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Nursing home residents at risk of death due to unnecessary use of antipsychotic drugs

West Virginia nursing home attorneys

Every day, thousands of nursing home residents are given antipsychotic drugs even though they don’t need them. The misuse of the drugs increases the risk of death for older people living in the facilities. In addition, the nursing homes rarely face any repercussions.

Those are some of the conclusions of a new report prepared by health researchers for Massachusetts Congressman Richard Neal, a Democrat and chairman of the House Ways and Means Committee. NPR recently reported on the study.

Key findings of study into antipsychotic drugs at nursing homes

NPR highlighted key findings from the Congressional report:

  • Most of the almost 300,000 nursing home residents who are given antipsychotic drugs each week have no psychosis.
  • Citations for drug misuse declined between the end of the Obama administration and the first half of the Trump administration.
  • The Trump administration rolled back regulations put in place under the Obama administration.

In addition, NPR reports the Trump administration:

  • Made it more difficult to sue for nursing home neglect as a result of poor care
  • Changed the way fines are assessed, which resulted in a decline in financial penalties
  • Proposed making it easier for nursing homes to prescribe antipsychotic medications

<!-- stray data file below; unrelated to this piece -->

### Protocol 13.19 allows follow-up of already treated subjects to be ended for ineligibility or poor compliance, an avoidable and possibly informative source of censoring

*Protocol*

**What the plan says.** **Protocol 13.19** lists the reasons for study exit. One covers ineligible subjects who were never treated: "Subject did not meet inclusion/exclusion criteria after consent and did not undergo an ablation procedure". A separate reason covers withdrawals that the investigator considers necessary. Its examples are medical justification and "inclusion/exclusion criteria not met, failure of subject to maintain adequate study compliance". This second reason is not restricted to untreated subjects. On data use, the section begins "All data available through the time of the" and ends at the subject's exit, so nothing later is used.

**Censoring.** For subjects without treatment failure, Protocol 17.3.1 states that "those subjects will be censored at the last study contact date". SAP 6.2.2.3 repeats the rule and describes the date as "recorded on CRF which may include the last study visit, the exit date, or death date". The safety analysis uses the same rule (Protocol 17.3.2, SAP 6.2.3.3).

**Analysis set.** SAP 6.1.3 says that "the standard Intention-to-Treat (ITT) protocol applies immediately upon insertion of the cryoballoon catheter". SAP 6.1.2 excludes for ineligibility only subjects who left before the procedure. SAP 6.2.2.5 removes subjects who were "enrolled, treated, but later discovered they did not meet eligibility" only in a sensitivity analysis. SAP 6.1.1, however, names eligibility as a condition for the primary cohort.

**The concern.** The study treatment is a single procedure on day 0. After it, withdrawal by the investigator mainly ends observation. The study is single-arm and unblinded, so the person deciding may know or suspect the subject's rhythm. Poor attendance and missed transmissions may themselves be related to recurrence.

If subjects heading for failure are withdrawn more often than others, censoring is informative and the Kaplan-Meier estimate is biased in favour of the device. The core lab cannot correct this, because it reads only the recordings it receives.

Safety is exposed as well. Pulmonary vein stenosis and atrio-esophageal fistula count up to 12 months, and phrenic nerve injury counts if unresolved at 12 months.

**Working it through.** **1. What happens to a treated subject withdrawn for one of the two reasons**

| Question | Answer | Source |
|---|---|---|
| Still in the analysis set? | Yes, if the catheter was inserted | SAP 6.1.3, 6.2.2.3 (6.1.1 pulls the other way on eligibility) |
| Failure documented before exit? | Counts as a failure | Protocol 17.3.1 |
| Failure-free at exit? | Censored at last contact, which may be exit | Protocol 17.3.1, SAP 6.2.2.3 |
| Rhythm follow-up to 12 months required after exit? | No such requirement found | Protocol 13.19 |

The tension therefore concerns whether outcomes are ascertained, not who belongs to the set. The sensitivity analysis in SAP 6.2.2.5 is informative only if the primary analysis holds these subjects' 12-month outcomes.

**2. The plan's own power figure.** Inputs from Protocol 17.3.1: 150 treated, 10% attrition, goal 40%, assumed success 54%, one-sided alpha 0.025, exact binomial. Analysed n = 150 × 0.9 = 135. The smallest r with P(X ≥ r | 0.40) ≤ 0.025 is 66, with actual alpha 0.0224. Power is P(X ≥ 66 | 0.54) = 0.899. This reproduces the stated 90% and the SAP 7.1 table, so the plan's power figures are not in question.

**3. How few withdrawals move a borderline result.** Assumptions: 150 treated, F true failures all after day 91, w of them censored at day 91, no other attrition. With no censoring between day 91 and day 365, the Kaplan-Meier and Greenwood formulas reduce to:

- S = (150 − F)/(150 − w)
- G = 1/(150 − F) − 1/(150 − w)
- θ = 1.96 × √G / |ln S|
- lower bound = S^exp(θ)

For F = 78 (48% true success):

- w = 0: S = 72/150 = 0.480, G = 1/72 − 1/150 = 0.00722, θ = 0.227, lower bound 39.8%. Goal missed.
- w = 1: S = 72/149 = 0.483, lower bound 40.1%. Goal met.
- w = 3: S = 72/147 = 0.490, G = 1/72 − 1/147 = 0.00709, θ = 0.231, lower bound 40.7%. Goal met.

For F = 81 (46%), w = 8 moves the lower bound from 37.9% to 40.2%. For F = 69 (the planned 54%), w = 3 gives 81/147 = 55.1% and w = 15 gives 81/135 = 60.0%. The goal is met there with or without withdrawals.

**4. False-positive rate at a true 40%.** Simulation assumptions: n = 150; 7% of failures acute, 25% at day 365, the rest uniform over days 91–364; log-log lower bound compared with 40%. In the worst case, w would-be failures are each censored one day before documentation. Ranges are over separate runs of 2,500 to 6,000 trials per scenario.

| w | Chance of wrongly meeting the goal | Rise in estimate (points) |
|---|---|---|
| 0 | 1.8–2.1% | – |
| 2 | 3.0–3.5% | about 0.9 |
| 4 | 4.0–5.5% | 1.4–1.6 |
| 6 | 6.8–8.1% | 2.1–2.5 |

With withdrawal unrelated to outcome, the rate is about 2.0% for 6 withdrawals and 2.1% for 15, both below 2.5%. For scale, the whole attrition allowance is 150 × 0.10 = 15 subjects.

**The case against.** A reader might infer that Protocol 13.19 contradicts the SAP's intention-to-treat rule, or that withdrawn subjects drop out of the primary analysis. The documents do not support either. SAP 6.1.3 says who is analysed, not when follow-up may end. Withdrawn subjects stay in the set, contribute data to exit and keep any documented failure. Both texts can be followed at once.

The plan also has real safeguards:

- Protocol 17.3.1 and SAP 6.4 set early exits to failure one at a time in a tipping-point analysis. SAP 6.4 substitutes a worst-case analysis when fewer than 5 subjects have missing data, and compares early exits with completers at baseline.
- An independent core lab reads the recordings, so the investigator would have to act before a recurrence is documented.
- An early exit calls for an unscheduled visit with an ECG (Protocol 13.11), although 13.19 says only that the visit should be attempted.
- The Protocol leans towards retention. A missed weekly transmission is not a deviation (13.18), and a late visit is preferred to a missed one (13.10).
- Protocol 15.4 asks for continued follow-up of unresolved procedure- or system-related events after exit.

Researchers found that fines were extremely low for nursing homes that prescribed unneeded antipsychotic drugs to their residents.

Who needs antipsychotic drugs?

The Food and Drug Administration (FDA) states that antipsychotic drugs should be prescribed only to people with serious mental illness. Typically, a doctor might prescribe such medication to someone with schizophrenia, which is a condition that usually afflicts people under 30 rather than those in their 80s (the typical age of nursing home residents).

In addition, an antipsychotic drug can increase the risk of death for an older person, particularly if the individual has dementia. The NPR report states that unnecessary use of the drugs contributes to falls in nursing homes.

The Centers for Medicare and Medicaid Services (CMS) launched a program to reduce unnecessary use of antipsychotic drugs in nursing homes. While inappropriate use of the drugs declined, there was an uptick in schizophrenia diagnoses. The Congressional report suggests that nursing homes may be falsifying diagnoses to justify use of antipsychotic drugs.

Was your loved one harmed in a nursing home?

It’s never easy placing a loved one in a nursing home. After you’ve done your research and decided on a facility, you put your trust in the staff who care for your loved one. If a nursing home gave your loved one unneeded antipsychotic drugs, they have violated the trust you placed in them.

You might ask questions they refuse to answer. They may refuse to address your concerns. If your loved one is harmed or dies because of their negligence, the nursing home may deny any wrongdoing.

That’s why it’s critical to speak with an experienced nursing home negligence attorney as soon as possible. You don’t have to go up against the nursing home alone. Our attorneys can put experience and resources to work for you.

Let us help. We will take immediate action to protect your loved one and send a message to the nursing home that negligent behavior is unacceptable. Contact us today for a free consultation.

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Mani Ellis & Layne, PLLC
602 Virginia St E #200
Charleston, WV 25301
Phone: 304-720-1000